USA v. Charles Newcomb, No. 10-3051 (7th Cir. 2013)

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This opinion or order relates to an opinion or order originally issued on June 9, 2011.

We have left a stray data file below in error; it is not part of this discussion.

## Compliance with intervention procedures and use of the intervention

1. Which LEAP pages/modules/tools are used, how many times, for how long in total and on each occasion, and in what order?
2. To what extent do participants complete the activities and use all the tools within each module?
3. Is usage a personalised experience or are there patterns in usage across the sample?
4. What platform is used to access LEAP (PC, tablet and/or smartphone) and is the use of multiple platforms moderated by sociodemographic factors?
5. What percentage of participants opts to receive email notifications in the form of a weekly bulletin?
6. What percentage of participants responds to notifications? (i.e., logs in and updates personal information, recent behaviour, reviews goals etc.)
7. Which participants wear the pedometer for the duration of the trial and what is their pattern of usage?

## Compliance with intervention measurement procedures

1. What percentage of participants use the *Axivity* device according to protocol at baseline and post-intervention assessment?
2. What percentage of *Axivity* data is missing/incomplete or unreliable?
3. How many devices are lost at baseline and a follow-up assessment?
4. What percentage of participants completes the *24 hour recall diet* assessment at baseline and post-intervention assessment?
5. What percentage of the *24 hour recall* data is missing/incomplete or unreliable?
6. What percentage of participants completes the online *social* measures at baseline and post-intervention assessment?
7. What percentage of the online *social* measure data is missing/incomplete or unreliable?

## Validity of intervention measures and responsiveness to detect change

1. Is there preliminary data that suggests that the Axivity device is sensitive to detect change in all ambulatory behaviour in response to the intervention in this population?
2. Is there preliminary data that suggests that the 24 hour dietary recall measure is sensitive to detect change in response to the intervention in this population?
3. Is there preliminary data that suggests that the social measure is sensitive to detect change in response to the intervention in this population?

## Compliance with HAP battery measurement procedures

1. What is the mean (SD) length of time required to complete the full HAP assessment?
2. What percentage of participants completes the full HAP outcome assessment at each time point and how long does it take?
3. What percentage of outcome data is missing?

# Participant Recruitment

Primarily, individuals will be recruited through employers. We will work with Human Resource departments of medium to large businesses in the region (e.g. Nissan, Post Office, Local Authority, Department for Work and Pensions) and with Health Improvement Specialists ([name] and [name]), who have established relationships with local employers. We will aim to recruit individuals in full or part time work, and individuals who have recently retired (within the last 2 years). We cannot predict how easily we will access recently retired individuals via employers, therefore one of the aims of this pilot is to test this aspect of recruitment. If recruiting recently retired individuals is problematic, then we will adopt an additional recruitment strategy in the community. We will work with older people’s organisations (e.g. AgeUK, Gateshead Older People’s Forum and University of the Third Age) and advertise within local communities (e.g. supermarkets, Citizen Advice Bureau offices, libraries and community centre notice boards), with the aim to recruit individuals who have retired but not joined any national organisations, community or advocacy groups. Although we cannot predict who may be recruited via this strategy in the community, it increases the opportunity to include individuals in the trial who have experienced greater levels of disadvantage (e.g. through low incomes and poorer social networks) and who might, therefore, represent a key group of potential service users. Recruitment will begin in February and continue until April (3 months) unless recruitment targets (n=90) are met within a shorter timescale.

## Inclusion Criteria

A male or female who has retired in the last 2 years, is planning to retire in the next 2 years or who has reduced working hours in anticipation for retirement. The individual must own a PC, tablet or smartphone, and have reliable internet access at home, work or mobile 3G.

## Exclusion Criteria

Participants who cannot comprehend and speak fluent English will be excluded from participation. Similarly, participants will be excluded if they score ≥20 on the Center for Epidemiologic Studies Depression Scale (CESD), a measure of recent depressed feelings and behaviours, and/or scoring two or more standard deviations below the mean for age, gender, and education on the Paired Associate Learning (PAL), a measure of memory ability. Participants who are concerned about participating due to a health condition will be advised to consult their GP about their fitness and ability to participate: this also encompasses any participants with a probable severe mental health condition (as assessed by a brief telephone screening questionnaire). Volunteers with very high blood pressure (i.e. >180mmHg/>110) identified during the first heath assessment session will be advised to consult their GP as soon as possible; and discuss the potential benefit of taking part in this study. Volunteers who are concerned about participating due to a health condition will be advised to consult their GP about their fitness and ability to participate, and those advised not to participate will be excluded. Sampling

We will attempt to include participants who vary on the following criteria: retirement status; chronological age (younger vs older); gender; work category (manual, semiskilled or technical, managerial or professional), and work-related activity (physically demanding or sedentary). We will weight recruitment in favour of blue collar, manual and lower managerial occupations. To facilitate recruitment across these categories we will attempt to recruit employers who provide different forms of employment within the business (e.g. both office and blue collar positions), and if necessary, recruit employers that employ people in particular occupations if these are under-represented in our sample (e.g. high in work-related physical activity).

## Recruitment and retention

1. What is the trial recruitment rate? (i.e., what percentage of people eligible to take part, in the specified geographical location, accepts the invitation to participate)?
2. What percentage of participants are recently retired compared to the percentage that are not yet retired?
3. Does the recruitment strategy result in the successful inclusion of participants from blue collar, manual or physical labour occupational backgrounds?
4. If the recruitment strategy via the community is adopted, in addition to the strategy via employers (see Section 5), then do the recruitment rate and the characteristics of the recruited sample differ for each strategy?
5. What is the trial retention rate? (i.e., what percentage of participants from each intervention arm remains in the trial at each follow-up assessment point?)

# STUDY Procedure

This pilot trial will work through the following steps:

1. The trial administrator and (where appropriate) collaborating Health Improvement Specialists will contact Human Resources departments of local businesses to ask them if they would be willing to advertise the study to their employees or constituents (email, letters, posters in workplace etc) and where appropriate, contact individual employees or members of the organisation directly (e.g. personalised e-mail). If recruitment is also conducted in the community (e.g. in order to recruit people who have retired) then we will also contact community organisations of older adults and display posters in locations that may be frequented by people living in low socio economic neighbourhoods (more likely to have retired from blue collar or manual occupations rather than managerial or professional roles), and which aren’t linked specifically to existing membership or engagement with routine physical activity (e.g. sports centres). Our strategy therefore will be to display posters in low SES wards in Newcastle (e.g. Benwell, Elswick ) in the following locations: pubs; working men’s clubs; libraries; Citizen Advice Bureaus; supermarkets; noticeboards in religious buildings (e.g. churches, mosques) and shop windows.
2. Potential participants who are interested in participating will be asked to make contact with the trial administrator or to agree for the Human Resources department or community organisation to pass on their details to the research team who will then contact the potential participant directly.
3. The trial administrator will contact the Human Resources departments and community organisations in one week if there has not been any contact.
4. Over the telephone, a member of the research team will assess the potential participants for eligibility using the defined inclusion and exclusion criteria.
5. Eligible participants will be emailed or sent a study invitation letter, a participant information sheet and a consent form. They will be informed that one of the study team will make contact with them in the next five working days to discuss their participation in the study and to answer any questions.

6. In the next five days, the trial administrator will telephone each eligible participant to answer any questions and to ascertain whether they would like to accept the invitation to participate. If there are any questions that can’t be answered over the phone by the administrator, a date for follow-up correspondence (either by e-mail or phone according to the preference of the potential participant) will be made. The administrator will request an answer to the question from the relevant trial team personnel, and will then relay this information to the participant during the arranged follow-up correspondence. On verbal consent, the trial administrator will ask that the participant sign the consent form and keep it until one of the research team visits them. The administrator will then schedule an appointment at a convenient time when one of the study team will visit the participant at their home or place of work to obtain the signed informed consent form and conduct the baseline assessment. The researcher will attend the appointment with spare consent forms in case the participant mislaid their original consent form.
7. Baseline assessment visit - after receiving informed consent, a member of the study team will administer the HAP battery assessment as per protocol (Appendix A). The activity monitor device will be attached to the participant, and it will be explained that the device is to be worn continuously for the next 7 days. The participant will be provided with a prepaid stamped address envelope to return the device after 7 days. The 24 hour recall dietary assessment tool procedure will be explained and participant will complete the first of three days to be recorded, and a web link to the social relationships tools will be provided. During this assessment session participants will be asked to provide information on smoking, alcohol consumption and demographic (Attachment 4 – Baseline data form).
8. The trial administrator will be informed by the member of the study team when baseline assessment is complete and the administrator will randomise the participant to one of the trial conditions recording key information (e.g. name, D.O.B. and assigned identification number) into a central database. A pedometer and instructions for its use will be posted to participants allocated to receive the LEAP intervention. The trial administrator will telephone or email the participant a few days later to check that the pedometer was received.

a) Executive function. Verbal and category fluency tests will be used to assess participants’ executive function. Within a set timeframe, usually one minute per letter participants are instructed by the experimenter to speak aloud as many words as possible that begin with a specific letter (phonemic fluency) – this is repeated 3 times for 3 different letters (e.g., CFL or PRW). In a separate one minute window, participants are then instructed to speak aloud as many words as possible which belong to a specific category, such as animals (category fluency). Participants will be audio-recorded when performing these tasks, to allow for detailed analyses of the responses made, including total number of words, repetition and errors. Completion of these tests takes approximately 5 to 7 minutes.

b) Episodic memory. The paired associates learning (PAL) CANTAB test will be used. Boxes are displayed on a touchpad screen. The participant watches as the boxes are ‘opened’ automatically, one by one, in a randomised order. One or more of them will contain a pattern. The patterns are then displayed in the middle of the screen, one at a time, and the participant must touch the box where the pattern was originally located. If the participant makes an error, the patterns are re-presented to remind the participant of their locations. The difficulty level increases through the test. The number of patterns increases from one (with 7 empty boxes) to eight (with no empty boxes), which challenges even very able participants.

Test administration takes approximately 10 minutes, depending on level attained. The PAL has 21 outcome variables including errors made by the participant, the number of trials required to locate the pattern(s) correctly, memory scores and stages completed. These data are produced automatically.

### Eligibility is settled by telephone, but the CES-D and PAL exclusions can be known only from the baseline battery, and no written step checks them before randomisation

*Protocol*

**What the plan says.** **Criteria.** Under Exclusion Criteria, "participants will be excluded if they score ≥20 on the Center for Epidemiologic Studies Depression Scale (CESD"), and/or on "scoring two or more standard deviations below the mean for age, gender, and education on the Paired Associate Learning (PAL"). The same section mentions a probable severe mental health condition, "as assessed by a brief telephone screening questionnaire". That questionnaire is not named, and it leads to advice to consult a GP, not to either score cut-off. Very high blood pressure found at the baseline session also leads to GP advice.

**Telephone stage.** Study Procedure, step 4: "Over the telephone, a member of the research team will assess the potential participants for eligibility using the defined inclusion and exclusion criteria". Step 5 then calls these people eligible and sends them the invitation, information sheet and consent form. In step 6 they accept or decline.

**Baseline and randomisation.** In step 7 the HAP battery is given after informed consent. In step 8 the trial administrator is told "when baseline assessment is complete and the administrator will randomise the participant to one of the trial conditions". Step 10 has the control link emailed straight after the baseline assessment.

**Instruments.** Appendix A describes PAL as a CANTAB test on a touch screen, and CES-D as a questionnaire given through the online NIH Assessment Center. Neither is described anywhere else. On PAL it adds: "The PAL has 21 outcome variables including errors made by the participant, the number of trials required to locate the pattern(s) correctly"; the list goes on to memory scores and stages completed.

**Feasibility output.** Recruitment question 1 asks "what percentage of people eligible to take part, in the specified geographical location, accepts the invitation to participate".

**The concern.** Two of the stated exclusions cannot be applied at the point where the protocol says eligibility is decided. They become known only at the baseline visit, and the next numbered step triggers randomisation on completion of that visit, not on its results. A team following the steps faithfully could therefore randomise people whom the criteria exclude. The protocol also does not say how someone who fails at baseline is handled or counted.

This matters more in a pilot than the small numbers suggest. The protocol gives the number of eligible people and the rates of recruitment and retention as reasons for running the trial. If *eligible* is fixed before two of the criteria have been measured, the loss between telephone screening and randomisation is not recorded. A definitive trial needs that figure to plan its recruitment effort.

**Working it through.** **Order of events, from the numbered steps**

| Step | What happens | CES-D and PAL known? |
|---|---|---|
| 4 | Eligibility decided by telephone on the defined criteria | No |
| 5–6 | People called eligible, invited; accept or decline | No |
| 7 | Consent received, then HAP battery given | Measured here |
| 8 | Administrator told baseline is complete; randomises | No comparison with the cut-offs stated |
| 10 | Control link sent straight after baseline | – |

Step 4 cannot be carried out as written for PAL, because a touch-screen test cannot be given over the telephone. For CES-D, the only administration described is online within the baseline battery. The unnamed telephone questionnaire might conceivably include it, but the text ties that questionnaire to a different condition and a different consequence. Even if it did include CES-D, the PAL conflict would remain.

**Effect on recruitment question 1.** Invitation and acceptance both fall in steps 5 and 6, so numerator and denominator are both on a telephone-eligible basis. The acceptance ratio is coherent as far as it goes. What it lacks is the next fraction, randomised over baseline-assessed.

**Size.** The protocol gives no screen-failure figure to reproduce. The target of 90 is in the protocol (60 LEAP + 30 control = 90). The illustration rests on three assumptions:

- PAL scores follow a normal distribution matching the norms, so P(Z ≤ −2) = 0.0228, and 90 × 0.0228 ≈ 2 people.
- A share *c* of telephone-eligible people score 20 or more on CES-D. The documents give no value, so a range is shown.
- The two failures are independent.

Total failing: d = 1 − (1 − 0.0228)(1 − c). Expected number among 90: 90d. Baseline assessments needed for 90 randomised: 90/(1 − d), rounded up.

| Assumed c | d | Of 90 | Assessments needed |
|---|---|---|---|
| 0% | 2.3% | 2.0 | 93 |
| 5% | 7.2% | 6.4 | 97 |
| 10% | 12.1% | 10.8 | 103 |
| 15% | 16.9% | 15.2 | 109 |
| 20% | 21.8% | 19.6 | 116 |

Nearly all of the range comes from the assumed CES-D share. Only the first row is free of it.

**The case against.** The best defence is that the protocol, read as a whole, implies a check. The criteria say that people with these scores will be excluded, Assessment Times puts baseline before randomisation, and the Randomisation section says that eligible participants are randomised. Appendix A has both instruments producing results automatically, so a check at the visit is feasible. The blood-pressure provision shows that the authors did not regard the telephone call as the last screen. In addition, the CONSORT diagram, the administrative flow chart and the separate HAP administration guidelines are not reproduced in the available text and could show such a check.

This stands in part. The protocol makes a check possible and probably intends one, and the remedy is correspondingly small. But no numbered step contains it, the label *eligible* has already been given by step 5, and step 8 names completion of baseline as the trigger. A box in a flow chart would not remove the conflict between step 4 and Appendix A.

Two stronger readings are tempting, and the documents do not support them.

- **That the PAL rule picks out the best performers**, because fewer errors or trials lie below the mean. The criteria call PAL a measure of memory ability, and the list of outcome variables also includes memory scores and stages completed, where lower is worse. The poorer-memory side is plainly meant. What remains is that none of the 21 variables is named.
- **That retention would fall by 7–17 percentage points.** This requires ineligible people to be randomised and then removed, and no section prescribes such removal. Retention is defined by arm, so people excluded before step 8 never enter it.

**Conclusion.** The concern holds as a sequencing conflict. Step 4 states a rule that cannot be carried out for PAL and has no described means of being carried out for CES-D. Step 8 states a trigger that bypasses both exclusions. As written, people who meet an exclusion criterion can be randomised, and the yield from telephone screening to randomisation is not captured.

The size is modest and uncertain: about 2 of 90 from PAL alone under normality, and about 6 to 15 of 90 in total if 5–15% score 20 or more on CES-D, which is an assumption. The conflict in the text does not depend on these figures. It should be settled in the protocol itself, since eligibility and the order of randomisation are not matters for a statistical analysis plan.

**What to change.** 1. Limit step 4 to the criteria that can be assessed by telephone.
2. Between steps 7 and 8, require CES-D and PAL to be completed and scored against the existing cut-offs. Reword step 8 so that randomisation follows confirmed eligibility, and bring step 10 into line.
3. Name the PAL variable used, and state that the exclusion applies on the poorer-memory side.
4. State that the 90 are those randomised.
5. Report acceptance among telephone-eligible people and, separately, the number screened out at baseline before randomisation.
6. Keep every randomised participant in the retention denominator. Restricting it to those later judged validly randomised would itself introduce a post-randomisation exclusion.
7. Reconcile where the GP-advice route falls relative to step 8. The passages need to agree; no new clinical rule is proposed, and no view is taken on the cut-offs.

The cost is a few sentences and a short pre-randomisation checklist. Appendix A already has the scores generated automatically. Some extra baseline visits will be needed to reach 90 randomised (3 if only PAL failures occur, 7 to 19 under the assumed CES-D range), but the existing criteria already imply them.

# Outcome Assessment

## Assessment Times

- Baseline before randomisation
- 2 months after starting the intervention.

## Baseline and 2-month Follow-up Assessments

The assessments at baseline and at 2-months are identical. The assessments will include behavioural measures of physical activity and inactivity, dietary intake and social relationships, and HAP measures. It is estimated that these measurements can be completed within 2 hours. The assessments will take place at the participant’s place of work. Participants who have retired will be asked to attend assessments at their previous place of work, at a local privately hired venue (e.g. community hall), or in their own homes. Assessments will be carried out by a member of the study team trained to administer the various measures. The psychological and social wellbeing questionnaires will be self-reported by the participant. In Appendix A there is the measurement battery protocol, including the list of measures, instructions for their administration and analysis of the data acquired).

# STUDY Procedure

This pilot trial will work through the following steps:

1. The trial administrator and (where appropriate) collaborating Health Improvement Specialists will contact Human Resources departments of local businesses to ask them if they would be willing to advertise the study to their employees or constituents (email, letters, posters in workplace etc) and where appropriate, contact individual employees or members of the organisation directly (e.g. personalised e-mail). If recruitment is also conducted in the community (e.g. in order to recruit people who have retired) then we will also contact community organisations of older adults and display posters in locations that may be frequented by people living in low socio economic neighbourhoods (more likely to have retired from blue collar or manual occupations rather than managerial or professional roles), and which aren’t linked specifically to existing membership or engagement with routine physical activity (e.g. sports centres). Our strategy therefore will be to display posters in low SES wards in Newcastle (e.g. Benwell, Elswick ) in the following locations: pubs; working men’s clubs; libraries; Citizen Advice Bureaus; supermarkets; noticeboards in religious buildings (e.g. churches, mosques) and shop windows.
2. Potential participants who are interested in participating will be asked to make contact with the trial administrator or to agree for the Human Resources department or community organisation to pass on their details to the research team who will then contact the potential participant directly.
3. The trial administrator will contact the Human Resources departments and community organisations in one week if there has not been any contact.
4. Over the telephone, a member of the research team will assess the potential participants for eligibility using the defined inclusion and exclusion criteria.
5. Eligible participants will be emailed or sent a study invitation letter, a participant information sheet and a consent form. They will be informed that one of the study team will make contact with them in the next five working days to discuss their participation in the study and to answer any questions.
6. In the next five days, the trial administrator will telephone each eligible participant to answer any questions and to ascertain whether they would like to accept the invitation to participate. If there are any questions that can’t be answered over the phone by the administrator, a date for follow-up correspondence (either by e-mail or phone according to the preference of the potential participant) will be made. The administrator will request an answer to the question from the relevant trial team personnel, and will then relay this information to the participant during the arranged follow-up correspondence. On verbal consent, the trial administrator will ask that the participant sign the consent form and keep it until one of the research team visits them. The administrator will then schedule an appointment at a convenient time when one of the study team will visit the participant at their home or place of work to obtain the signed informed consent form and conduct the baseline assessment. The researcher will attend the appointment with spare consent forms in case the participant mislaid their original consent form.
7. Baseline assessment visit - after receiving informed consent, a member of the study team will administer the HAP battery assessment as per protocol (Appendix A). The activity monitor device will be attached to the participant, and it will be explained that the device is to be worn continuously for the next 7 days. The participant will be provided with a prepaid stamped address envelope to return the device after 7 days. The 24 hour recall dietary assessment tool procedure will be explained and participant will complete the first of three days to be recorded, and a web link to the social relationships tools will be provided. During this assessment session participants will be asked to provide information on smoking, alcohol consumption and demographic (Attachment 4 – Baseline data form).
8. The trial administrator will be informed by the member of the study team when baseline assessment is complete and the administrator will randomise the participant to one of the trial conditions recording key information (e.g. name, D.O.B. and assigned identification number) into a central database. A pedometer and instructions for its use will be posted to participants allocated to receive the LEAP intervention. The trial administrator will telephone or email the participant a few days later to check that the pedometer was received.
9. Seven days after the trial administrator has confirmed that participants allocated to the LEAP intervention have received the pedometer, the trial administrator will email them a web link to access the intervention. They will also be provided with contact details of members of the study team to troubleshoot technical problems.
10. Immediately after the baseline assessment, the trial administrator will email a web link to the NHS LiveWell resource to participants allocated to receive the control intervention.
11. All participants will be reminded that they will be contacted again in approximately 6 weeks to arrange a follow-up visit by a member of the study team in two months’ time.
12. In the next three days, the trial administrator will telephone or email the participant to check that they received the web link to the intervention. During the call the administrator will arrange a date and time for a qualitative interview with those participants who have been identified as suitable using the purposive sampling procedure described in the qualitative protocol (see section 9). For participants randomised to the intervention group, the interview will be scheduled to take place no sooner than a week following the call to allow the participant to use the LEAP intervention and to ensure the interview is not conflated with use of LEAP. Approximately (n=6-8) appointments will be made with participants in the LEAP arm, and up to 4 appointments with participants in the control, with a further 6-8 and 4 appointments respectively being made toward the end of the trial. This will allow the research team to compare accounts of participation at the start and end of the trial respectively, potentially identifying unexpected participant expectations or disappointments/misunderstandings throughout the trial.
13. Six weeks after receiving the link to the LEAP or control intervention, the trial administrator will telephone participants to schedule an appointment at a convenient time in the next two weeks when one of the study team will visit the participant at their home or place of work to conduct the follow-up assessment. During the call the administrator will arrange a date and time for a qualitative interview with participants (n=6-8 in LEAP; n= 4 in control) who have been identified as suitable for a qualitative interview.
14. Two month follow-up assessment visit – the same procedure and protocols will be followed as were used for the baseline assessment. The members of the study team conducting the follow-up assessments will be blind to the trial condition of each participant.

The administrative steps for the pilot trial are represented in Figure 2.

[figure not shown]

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NONPRECEDENTIAL DISPOSITION To be cited only in accordance with Fed. R. App. P. 32.1 United States Court of Appeals For the Seventh Circuit Chicago, Illinois 60604 Submitted August 21, 2012 Decided September 25, 2013 Before WILLIAM J. BAUER, Circuit Judge MICHAEL S. KANNE, Circuit Judge ANN CLAIRE WILLIAMS, Circuit Judge No. 10-3051 UNITED STATES OF AMERICA, Plaintiff-Appellee, v. CHARLES NEWCOMB, Defendant-Appellant. Appeal from the United States District Court for the Northern District of Illinois, Eastern Division. No. 07 CR 352 Robert W. Gettleman, Judge. ORDER Charles Newcomb pled guilty to one count of distributing a controlled substance in violation of 21 U.S.C. § 841 (Count One) and one count of theft of government property in violation of 18 U.S.C. § 641 (Count Two). At his sentencing hearing on August 19, 2010, the district court found Newcomb responsible for 51.9 grams of crack cocaine. The court also concluded that Newcomb was a career offender under U.S.S.G. § 4B1.1. The resulting criminal history of VI yielded an advisory guideline range of 262 to 327 months imprisonment. Newcomb argued that the Fair Sentencing Act, signed into law two weeks No. 10-3051 Page 2 before his sentencing, applied to him. The district court disagreed. Without the Fair Sentencing Act, the statutory maximum penalty for Count One was 240 months and for Count Two was 120 months. 21 U.S.C. § 841(b)(1)(C)(2009). Because the statutory maximum sentence of 240 months was less than the low end of the otherwise-applicable guideline range, the statutory maximum sentence of 240 months became the guideline range. U.S.S.G. § 5G1.1(a) (2009). At the conclusion of the sentencing hearing, the district court sentenced Newcomb to 240 months imprisonment on Count One and 120 months imprisonment on Count Two, to run concurrently. Newcomb appealed, arguing that the district court erred by declining to apply the Fair Sentencing Act of 2010, which became law two weeks before Newcomb was sentenced. Because of our case law at the time holding that the Fair Sentencing Act did not apply to persons like Newcomb whose conduct preceded the statute but who were sentenced after its enactment, see United States v. Fisher, 635 F.3d 336 (7th Cir. 2011), we affirmed Newcomb s sentence. United States v. Newcomb, No. 10-3051 (7th Cir. June 9, 2011) (unpublished). Newcomb filed a petition for a writ of certiorari with the United States Supreme Court. The Supreme Court granted Newcomb s petition and remanded to our court for further consideration in light of its decision in Dorsey v. United States, 132 S. Ct. 2321 (2012), that the Fair Sentencing Act applies to a defendant sentenced after that statute s enactment even if the defendant s conduct preceded it. Both parties have filed position statements in light of Dorsey. They agree that under Dorsey, Newcomb should have been sentenced under the Fair Sentencing Act. But while Newcomb maintains his case must be remanded to determine if the district court would still have found a 240-month sentence reasonable after Dorsey, the government contends any error was harmless. We will remand cases after Dorsey when we are not convinced that a defendant s sentence would have been the same had the district court applied the Fair Sentencing Act. United States v. Jones, 696 F.3d 695, 702 (7th Cir. 2012). On the other hand, when a district court makes it clear that it would have imposed the same sentence regardless of the Fair Sentencing Act s application, the Dorsey error is harmless. United States v. Foster, 701 F.3d 1142, 1157-58 (7th Cir. 2012). The Fair Sentencing Act amended 21 U.S.C. § 841(b)(1) to provide, as relevant here, that 280 grams of cocaine base triggers a ten-year mandatory minimum sentence and that 28 grams of cocaine base triggers a five-year mandatory minimum. As a result, instead of facing a ten-year mandatory minimum sentence, Newcomb should have faced a five-year mandatory minimum sentence. Notably, however, his maximum sentence of 240 months remained the same under the Fair Sentencing Act, and his guideline range of 240 months remained the same as well. See U.S.S.G. § 4B1.1(b). No. 10-3051 Page 3 Although the district court did not explicitly state that it would have imposed the same sentence if the Fair Sentencing Act applied to Newcomb, it is clear from the sentencing hearing that it would have. Noting the 240-month statutory maximum sentence, the district court stated at the sentencing hearing, When I first looked at the presentence report, I ll tell you right now, [the probation officer] was recommending a 360-month sentence for you based on the guidelines and everything else. And very frankly, I was inclined to impose that sentence on you. And I am glad that I don t have to. The district court discussed Newcomb s multiple prior drug convictions and multiple instances of flight from law enforcement, including his flight in this case that injured an innocent woman. Noting that the guideline range but for the statutory maximum was 262 to 327 months, the court stated that Newcomb could be looking at even much longer than [the 240 months] the government is recommending. The court ultimately imposed a 240-month sentence and explained, I think that recommendation [240 months] makes sense to me in this case. I think it s in line with the type of sentence that would be imposed for people who find themselves in your situation and with your history and the nature of the crime itself, which is a repetitive crime. It s something that s happened throughout your life, and that you didn t learn the lesson. You knew, you knew your background as much as anybody else when you did the deal that brings you here today. The district court also stated that it could not give [Newcomb] the kind of break you might like me to give you . . . based on the totality of the facts of this case. The district court stated that the 240-month sentence, although imposed with a heavy heart, was a just and proper sentence for all the reasons, not just from the guidelines, because this is really a below-guidelines range, the maximum statutory guideline range, but to reflect the seriousness of this offense and to take into account your own background and the deterrent effect. The transcript of the sentencing hearing makes clear that the statutory mandatory minimum had no effect on Newcomb s sentence. The district court s explanation for the sentence it chose makes clear that the district court would not have chosen a lesser sentence had it known that Newcomb faced only a five-year mandatory minimum, and we also find it notable that the Fair Sentencing Act had no effect on Newcomb s guideline range. In this case, we have no doubt that the sentence would have been the same had the district court known that the Fair Sentencing Act applied to Newcomb, and so we find the error harmless. See United States v. Hill, 645 F.3d 900, 912 (7th Cir. 2011) ( When we are convinced that the sentence would have been the same absent the error, we deem the error harmless. ); see also Foster, 701 F.3d at 1157-58 (finding Dorsey error harmless where it was clear district court would have imposed same sentence had it applied the Fair Sentencing Act). The judgment of the district court is AFFIRMED.